|9 Months Ended|
Sep. 30, 2015
The warrants issued to investors in the March 2011, December 2012 and previous offerings contain a provision for net cash settlement in the event that there is a fundamental transaction (contractually defined as a merger, sale of substantially all assets, tender offer or share exchange). If a fundamental transaction occurs in which the consideration issued consists principally of cash or stock in a non-public company, then the warrant holder has the option to receive cash, equal to the fair value of the remaining unexercised portion of the warrant. Due to this contingent redemption provision, the warrants require liability classification in accordance with ASC 480 and are recorded at fair value. The warrants issued to investors in the July 2013, October 2013 and January 2014 offerings contain a fundamental transaction provision, but the warrant holders only have an option as to the type of consideration received if the holders of common stock receive an option as to their consideration. In addition, the warrants issued in the July 2013, October 2013, January 2014 and previous offerings contain a cashless exercise provision that is exercisable only in the event that a registration statement is not effective. That provision may not be operative if an effective registration statement is not available because an exemption under the U.S. securities laws may not be available to issue unregistered shares. As a result, net cash settlement may be required, and the warrants require liability classification.
ASC 820 provides requirements for disclosure of liabilities that are measured at fair value on a recurring basis in periods subsequent to the initial recognition. Fair values for warrants are determined using the Binomial Lattice (“Lattice”) valuation technique. The Lattice model provides for dynamic assumptions regarding volatility and risk-free interest rates within the total period to maturity. Accordingly, within the contractual term, the Company provides multiple date intervals over which multiple volatilities and risk free interest rates are used. These intervals allow the Lattice model to project outcomes along specific paths that consider volatilities and risk free rates that would be more likely in an early exercise scenario.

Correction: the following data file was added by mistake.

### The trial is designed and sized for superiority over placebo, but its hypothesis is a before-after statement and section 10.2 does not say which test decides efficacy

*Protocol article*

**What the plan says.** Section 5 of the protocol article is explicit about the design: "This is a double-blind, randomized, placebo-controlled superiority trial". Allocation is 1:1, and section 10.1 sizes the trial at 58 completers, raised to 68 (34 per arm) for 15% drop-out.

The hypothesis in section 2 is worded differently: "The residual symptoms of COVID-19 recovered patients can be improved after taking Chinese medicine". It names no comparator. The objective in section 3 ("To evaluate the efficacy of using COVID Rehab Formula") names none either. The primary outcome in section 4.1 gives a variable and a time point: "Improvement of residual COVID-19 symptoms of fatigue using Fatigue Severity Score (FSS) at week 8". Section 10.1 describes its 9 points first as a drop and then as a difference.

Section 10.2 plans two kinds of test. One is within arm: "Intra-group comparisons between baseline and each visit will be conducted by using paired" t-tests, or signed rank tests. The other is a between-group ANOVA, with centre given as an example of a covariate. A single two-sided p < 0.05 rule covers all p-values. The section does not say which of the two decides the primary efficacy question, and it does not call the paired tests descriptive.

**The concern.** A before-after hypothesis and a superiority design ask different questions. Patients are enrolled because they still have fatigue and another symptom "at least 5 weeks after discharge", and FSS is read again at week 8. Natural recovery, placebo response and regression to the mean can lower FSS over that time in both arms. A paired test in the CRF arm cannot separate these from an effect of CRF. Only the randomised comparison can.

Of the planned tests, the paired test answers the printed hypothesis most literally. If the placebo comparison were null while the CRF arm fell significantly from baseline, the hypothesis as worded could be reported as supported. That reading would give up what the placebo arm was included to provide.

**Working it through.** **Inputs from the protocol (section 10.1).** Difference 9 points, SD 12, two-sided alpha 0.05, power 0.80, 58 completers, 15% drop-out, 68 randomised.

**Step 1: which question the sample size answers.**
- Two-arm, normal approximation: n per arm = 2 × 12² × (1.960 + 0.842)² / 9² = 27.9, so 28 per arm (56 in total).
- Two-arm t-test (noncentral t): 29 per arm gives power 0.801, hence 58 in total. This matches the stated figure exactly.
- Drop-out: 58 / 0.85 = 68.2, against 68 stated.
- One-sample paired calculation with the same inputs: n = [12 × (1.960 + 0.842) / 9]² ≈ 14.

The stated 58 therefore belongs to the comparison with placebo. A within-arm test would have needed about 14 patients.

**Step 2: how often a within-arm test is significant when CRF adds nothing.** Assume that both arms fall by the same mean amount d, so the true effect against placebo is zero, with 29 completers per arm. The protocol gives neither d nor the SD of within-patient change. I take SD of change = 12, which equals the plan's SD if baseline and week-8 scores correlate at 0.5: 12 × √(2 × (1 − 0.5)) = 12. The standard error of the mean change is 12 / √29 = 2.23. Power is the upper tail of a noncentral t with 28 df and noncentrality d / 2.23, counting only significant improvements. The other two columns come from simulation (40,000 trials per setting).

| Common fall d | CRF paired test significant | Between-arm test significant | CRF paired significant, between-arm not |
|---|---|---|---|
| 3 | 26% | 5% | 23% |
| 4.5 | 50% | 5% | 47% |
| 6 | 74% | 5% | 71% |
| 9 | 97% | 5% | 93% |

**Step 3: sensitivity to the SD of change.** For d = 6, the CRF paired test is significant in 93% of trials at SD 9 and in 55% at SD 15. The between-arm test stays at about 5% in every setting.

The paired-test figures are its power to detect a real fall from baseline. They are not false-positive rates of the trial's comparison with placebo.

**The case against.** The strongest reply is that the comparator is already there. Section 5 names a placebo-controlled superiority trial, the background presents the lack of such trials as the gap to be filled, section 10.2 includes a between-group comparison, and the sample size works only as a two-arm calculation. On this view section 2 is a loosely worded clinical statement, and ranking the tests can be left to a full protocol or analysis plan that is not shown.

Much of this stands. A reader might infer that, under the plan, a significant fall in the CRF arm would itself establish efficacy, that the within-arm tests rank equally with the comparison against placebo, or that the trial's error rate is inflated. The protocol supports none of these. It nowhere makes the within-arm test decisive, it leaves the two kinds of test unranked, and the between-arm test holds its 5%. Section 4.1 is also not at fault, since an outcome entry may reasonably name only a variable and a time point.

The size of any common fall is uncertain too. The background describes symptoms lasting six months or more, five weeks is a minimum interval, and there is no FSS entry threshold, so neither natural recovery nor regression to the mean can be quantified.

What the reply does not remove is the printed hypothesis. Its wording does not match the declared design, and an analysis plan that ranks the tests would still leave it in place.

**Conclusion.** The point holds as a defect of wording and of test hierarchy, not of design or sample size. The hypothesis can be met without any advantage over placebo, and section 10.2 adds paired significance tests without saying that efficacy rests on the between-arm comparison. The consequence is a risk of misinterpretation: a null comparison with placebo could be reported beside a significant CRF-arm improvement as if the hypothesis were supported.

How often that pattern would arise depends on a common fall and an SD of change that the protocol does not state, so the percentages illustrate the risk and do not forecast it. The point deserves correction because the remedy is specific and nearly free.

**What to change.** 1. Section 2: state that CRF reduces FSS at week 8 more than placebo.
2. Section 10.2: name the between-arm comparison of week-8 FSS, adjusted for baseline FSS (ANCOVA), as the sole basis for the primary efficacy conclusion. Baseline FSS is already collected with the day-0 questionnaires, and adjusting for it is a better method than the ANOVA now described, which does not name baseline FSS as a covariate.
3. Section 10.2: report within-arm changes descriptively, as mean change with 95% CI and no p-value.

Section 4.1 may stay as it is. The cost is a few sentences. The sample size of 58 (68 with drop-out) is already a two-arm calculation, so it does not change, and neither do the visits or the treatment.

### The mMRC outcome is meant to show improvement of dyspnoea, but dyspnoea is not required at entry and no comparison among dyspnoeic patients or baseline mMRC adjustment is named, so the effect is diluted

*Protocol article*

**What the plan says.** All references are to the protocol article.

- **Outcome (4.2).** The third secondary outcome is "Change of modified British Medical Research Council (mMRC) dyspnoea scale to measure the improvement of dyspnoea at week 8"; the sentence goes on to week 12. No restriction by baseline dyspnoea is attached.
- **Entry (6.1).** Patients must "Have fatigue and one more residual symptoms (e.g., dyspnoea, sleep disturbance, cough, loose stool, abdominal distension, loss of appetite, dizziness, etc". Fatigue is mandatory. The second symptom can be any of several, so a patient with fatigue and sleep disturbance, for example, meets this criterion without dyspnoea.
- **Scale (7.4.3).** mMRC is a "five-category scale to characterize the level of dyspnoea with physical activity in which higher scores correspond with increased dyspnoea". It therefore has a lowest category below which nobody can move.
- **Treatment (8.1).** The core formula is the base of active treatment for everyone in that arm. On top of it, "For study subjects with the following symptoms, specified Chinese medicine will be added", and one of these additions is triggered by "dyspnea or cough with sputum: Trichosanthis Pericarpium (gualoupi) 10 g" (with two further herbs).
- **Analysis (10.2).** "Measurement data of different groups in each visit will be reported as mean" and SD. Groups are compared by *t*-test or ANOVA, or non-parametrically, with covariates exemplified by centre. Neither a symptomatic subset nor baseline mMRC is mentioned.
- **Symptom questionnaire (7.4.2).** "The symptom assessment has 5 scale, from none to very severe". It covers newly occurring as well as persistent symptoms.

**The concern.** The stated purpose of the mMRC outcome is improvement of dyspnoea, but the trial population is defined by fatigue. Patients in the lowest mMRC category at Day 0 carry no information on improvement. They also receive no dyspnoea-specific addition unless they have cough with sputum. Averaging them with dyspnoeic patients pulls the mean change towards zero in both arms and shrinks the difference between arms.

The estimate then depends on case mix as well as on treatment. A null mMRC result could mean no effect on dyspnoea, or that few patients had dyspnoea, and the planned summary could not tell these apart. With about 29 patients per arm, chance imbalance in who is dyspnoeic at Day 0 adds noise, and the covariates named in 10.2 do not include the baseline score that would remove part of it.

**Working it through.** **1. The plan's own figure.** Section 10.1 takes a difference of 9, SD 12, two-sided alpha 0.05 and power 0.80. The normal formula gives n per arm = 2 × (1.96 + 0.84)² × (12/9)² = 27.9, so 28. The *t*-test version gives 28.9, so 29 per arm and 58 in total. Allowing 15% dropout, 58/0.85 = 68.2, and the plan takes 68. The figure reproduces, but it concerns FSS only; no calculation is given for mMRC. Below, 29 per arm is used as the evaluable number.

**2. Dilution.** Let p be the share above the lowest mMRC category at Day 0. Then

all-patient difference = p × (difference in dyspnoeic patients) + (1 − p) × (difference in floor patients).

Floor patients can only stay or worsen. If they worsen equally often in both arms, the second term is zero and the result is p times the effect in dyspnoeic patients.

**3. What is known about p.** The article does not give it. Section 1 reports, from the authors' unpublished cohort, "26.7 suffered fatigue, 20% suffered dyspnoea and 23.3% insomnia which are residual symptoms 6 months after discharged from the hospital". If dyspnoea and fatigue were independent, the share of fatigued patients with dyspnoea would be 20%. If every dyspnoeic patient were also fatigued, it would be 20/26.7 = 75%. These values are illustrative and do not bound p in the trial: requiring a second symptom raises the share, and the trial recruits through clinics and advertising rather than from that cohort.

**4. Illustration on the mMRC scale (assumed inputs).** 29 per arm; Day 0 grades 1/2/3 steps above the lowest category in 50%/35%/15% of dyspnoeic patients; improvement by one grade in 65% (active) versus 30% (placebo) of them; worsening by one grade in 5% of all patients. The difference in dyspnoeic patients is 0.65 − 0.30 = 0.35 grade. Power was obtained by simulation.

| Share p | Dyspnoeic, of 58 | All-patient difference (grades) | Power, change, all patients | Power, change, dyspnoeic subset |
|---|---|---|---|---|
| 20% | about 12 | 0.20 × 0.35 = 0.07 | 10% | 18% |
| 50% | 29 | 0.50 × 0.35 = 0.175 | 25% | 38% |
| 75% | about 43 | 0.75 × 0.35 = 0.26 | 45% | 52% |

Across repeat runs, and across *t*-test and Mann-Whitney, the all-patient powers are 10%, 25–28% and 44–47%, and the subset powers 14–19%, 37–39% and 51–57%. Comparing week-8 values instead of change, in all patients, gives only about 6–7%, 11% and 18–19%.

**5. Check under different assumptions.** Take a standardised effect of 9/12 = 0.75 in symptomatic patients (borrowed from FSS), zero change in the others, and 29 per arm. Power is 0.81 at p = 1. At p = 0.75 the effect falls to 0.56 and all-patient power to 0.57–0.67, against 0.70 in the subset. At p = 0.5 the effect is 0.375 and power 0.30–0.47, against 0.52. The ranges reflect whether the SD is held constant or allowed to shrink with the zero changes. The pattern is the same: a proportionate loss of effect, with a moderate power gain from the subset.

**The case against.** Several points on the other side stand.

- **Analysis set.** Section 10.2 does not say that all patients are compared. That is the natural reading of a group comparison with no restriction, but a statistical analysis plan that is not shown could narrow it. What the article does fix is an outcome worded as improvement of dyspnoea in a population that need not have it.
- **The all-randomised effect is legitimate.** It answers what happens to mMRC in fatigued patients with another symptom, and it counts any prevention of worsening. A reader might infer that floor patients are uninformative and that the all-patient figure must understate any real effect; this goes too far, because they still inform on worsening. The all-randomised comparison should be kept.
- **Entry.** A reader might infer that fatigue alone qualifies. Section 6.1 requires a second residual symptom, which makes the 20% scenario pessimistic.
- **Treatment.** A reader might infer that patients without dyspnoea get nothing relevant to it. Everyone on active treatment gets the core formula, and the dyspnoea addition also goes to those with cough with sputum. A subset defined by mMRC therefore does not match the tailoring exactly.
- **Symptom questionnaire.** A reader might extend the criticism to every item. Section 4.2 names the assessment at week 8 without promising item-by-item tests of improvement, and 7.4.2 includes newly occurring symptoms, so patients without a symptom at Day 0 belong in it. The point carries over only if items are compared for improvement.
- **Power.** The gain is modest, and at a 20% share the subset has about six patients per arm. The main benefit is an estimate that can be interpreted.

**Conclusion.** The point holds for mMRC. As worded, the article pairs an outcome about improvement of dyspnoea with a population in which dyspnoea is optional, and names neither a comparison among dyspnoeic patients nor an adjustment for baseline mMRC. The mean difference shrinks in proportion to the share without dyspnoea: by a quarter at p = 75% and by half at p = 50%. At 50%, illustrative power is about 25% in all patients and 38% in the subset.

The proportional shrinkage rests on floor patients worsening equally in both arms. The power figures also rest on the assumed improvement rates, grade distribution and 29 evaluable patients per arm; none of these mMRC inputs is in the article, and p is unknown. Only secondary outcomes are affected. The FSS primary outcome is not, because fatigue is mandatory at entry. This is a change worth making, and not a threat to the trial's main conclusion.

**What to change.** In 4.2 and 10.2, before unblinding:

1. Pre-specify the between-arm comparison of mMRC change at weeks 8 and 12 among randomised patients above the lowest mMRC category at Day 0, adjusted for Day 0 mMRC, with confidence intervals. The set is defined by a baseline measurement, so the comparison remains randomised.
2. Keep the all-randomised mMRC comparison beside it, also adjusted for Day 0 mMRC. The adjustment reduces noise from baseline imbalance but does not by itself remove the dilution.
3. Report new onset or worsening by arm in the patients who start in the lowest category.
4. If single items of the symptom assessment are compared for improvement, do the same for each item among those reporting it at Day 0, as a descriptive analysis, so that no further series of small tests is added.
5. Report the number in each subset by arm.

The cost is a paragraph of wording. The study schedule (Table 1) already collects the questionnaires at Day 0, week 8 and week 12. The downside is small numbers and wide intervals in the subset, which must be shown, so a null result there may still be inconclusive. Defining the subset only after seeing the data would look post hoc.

Significant assumptions are determined as follows:
Trading market values—Published trading market values;
Exercise price—Stated exercise price;
Term—Remaining contractual term of the warrant;
Volatility—Historical trading volatility for periods consistent with the remaining terms;
Risk-free rate—Yields on zero coupon government securities with remaining terms consistent with the remaining terms of the warrants.
The significant unobservable inputs used in the fair value measurement of the warrants include management’s estimate of the probability that a fundamental transaction may occur in the future. Significant increases (decreases) in the probability of occurrence would result in a significantly higher (lower) fair value measurement.
Disclosure for warrants or rights issued. The Company's outstanding warrants and rights are non-derivative securities that give the holder the right to purchase securities (usually equity) from the issuer at a specific price within a certain time frame. Warrants are often included in a new debt issue to entice investors by a higher return potential. The main difference between warrants and call options is that warrants are issued and guaranteed by the company, whereas options are exchange instruments and are not issued by the company. Also, the lifetime of a warrant is often measured in years, while the lifetime of a typical option is measured in months. Disclose the title of issue of securities called for by warrants and rights outstanding, the aggregate amount of securities called for by warrants and rights outstanding, the date from which the warrants or rights are exercisable, and the price at which the warrant or right is exercisable.
No definition available.